by Lee Waldman
If this was a tweet, something that I’ve never done before, here’s how I think it might go: State championships, a nice step towards recovery after a month of only bad luck. Rode well, felt strong, only minor leg issues over the barriers. Missed the split at the start but then on Sunday I realized why. Had the mother of all head/chest colds. All things considered I think my ninth place overall (best of the 60+ riders) was a pretty stellar result. I’ve paid for it since though with a low-grade fever and a cough that just won’t go away. Oh well, it’s a rest week anyway. Between my health and the 12 inches of snow outside my window it’s a good week for some easy riding on the trainer and lots of tea.
And now I realize why I don’t tweet. I can’t synthesize my life into 140 characters. Not that I’m particularly interesting, I’m just verbose.
Monday, December 26
Well, I survived Christmas and all of the food that could have set me back even further than this ridiculous cold. I can’t remember being sick for this long in at least eight years. Being the stubborn cuss that I am, I trained anyway; although until yesterday it was all indoors. I’m already hating the trainer and I’ve ridden it less than a dozen times this year.
It’s been way too snowy here the past couple of weeks to train outside. Yesterday, Christmas day, I made a futile attempt to set some new tracks on my local cross course so that I could feel like a racer again. The 10 inches of untouched snow on the road up to the course set me straight and relegated me to the road. I found solace in the fact that last week was supposed to be a rest and recovery week so even though I feel like I’m losing ground, I can step back from my emotions and remind myself that it’s all part of the plan.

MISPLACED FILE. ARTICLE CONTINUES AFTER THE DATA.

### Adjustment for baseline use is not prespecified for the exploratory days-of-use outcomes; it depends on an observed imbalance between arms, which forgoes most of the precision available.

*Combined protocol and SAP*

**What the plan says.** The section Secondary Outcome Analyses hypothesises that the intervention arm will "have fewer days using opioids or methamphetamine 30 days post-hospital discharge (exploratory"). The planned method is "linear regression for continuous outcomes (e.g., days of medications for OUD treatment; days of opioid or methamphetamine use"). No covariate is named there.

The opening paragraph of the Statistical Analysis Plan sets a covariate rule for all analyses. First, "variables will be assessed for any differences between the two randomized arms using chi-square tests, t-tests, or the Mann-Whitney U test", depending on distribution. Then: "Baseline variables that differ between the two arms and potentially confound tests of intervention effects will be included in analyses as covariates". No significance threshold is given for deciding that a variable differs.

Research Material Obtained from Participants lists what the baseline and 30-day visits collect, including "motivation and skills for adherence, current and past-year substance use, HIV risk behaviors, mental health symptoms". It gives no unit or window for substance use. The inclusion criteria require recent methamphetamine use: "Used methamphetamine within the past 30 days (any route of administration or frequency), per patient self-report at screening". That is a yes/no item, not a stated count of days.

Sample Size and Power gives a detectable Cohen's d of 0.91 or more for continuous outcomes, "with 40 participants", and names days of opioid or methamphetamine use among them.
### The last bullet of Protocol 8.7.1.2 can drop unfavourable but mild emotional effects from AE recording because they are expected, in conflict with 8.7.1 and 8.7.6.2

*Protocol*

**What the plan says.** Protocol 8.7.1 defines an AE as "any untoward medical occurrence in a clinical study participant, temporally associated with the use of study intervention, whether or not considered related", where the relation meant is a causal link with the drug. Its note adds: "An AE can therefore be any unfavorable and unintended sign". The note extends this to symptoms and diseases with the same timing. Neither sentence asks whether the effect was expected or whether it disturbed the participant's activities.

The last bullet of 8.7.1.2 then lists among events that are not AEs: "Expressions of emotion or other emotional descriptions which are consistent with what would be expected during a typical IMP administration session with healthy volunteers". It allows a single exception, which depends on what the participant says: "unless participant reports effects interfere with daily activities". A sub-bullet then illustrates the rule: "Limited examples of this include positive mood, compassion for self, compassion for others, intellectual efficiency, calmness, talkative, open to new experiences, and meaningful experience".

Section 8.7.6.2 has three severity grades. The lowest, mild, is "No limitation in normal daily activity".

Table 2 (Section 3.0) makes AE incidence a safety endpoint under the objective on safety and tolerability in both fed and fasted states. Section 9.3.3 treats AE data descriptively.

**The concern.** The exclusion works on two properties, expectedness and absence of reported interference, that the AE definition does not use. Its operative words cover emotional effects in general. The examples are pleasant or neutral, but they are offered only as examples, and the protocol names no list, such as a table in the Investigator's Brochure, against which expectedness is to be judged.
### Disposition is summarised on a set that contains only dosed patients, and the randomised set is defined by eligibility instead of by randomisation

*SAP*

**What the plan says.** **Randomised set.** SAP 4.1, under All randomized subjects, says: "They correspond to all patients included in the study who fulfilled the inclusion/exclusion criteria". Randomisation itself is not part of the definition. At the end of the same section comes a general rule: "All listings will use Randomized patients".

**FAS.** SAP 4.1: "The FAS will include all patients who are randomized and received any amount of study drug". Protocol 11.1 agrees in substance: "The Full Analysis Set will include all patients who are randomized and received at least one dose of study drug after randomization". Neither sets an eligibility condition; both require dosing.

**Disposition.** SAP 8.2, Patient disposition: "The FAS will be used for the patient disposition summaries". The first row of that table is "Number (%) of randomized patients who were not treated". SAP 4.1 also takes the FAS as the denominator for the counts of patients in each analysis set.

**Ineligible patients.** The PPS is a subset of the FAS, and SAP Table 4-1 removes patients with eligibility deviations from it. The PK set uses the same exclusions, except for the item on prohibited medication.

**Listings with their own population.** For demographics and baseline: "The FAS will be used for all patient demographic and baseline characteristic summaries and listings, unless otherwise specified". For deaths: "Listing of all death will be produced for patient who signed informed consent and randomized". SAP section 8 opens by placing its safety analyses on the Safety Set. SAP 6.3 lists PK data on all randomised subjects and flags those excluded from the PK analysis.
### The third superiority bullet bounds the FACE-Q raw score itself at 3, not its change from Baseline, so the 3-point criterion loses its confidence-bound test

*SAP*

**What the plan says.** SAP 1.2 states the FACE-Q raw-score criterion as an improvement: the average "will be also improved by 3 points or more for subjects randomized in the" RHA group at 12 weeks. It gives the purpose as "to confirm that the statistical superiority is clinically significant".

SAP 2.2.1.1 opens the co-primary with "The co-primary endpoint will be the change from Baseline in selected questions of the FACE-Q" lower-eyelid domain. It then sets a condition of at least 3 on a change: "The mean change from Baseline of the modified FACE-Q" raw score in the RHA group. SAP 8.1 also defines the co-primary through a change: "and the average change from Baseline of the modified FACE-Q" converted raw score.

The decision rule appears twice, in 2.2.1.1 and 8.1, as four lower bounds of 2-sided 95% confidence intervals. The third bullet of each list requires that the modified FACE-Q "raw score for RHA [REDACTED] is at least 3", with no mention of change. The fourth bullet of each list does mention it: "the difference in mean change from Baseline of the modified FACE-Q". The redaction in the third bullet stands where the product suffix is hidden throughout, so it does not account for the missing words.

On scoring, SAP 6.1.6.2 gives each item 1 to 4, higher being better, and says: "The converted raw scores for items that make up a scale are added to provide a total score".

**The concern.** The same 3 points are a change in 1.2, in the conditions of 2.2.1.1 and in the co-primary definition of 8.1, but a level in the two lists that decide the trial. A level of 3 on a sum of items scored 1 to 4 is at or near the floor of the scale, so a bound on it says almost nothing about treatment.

Today I’m sitting here and watching the wind outside of my study window beginning to gust into the 20 mph range and wondering what, if anything, I’ll be able to do outside today.
Thank G-d for my television’s DVR. I can at least sit on the trainer and watch the last couple of World Cup cyclocross events. If there’s any validity to the theory that visualizing is an effective training tool, then I have a fighting chance of being ready to race on January 15.
Wednesday, December 28
Finally, a good day on the bike. Because my cough is still hanging around like that unwanted party guest, I was beginning to wonder whether it was even worth the time and money to go to Louisville. Being sick for 14 days will do that to your psyche. But today, I finally felt like a bike racer again. My surge interval workout went well. The legs were good, the cough minimal, the heart rate up into the desired zone. Unlike the last few “recovery” rides, I didn’t finish drenched in sweat, crawling up the stairs consumed by wheezing.
So, even though the last week taxed my patience and my resolve. Maybe it was all for the best. Maybe, as I seem to say a lot these days, the Universe is smarter than I am. Maybe I needed a week of down time, a week to refresh mentally because after today I feel ready to race.